Tim O’Reilly is pretty excited about it:
Yahoo!’s new Pipes service is a milestone in the history of the internet.
That’s a pretty bold thing for Tim to say. You know this quote will be making the rounds for quite some time and if for some reason Pipes breaks (pun disclaimer here) then people will be reminding him about it.
My gut feeling is that Pipes will likely be a hit. And not just because people will be using it, but because it has raised the bar for others. Bonus points for keeping with the Unix pipes approach and making it easy for non-programmers. Plus, this is something that Google hasn’t done. It sounds lame, but sometimes it felt like Yahoo! was getting stuck in the mud by trying to catch up to Google.
For more discussion on Pipes Jeremy’s announcement links to several blog posts.
Good job guys, now get the pipes cleared up and back on line.
The worst thing about Yahoo! Pipes may be the flood of bad plumbing puns that we’ll be reading for the next few days.
Wondering how Steve Jobs feels about the DRM they are required to include in music from the iTunes Music Store? Wonder no longer: Thoughts on Music by Steve Jobs. There’s some great stuff in there (emphasis mine):
Today’s most popular iPod holds 1000 songs, and research tells us that the average iPod is nearly full. This means that only 22 out of 1000 songs, or under 3% of the music on the average iPod, is purchased from the iTunes store and protected with a DRM. The remaining 97% of the music is unprotected and playable on any player that can play the open formats. Its hard to believe that just 3% of the music on the average iPod is enough to lock users into buying only iPods in the future. And since 97% of the music on the average iPod was not purchased from the iTunes store, iPod users are clearly not locked into the iTunes store to acquire their music.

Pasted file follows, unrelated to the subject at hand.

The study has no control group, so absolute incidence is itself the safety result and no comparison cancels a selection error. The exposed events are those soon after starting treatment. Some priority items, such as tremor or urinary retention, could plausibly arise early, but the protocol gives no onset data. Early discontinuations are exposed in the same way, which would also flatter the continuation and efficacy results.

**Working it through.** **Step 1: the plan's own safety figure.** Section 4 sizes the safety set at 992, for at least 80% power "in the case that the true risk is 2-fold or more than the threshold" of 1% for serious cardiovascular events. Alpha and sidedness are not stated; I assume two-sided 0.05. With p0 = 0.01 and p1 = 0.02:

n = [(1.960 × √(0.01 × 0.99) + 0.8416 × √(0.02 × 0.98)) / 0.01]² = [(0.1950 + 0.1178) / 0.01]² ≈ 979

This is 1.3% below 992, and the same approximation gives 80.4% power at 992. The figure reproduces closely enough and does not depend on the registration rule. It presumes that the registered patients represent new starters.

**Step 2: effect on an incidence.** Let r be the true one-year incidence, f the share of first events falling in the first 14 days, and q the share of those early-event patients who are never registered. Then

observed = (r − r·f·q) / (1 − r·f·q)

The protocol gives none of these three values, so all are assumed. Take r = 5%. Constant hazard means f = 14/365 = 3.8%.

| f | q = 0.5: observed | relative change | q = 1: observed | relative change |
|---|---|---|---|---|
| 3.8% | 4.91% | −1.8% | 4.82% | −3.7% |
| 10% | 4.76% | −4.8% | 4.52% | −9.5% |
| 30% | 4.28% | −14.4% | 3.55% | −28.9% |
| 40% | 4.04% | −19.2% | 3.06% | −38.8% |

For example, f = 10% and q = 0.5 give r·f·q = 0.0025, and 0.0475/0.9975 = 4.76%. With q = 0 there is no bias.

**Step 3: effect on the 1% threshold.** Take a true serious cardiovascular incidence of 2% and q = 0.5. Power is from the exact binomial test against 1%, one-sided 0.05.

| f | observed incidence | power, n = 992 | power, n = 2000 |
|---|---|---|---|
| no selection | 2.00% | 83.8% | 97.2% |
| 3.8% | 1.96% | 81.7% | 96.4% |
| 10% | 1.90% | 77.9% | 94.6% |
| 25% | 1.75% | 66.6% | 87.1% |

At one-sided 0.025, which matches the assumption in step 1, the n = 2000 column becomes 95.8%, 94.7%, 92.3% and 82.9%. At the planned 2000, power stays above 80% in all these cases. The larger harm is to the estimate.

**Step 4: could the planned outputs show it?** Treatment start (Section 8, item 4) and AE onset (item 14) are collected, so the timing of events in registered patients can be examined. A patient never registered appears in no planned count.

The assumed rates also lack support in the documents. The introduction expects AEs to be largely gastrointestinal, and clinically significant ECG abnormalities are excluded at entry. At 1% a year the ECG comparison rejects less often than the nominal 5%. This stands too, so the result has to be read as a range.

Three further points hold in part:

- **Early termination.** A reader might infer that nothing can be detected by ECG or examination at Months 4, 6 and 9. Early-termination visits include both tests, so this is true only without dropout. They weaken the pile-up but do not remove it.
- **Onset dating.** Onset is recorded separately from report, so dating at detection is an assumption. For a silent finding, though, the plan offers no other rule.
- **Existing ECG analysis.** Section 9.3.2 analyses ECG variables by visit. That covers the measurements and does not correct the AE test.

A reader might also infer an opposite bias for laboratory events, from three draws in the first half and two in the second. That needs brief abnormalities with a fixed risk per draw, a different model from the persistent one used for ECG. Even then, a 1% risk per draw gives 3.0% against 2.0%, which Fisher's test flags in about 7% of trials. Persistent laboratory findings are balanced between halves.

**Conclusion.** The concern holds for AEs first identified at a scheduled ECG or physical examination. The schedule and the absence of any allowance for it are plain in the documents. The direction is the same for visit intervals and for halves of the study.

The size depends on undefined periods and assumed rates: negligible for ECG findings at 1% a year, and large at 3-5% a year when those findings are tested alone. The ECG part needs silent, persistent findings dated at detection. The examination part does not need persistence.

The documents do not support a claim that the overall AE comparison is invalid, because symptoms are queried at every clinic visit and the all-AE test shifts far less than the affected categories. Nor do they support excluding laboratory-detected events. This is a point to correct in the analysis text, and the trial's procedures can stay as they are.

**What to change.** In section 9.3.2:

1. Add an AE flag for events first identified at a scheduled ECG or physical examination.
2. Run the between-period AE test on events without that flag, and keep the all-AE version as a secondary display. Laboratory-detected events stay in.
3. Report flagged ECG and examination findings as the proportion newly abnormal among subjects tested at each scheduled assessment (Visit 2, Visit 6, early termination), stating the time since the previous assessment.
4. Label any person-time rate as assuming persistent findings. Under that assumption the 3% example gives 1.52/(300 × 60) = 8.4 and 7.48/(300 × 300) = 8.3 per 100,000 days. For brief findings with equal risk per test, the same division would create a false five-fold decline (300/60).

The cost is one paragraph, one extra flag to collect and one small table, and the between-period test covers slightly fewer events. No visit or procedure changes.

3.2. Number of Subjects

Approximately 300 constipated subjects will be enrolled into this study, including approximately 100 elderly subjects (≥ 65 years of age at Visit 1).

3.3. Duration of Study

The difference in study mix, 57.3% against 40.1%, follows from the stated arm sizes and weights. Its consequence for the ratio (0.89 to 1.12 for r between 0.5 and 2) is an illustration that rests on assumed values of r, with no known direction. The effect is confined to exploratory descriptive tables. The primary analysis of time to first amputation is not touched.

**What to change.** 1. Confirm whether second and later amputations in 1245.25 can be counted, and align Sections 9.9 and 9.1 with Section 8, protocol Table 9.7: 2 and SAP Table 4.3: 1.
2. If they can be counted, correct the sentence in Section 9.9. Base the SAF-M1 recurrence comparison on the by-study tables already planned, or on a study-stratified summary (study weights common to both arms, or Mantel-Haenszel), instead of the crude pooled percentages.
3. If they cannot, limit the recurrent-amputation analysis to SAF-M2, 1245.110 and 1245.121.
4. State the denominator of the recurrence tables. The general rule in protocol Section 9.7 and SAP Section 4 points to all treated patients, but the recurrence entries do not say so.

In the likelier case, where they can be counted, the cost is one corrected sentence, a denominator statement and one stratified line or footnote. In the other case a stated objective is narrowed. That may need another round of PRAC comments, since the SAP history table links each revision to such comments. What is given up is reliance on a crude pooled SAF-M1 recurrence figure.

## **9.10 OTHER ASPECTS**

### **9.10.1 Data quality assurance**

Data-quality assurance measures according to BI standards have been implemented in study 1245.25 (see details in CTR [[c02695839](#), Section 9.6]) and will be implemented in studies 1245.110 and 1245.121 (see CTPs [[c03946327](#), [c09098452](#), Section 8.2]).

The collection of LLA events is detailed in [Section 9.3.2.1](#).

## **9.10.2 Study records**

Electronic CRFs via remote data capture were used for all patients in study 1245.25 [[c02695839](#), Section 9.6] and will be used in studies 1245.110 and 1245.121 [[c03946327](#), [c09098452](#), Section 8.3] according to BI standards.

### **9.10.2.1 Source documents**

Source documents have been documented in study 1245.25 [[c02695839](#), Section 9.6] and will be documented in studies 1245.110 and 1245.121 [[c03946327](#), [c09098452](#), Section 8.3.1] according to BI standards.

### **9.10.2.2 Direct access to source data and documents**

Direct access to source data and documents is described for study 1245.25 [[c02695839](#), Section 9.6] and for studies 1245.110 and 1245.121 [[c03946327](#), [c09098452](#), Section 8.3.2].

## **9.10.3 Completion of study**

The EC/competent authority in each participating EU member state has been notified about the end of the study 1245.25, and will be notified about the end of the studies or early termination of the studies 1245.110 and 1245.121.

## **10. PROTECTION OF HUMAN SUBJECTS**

The third alternative is to abolish DRMs entirely. Imagine a world where every online store sells DRM-free music encoded in open licensable formats. In such a world, any player can play music purchased from any store, and any store can sell music which is playable on all players. This is clearly the best alternative for consumers, and Apple would embrace it in a heartbeat. If the big four music companies would license Apple their music without the requirement that it be protected with a DRM, we would switch to selling only DRM-free music on our iTunes store. Every iPod ever made will play this DRM-free music.
In 2006, under 2 billion DRM-protected songs were sold worldwide by online stores, while over 20 billion songs were sold completely DRM-free and unprotected on CDs by the music companies themselves. The music companies sell the vast majority of their music DRM-free, and show no signs of changing this behavior, since the overwhelming majority of their revenues depend on selling CDs which must play in CD players that support no DRM system.
Perhaps those unhappy with the current situation should redirect their energies towards persuading the music companies to sell their music DRM-free. For Europeans, two and a half of the big four music companies are located right in their backyard. The largest, Universal, is 100% owned by Vivendi, a French company. EMI is a British company, and Sony BMG is 50% owned by Bertelsmann, a German company. Convincing them to license their music to Apple and others DRM-free will create a truly interoperable music marketplace. Apple will embrace this wholeheartedly.
This could be a very big day for the future on online distribution of music. Here’s hoping that Steve is able to pull this off, I’d love to have DRM free music available from the iTunes Music Store.
Time will tell if this is a trend that lasts, or a fad that fades. In the mean time you can disable it if it bothers you.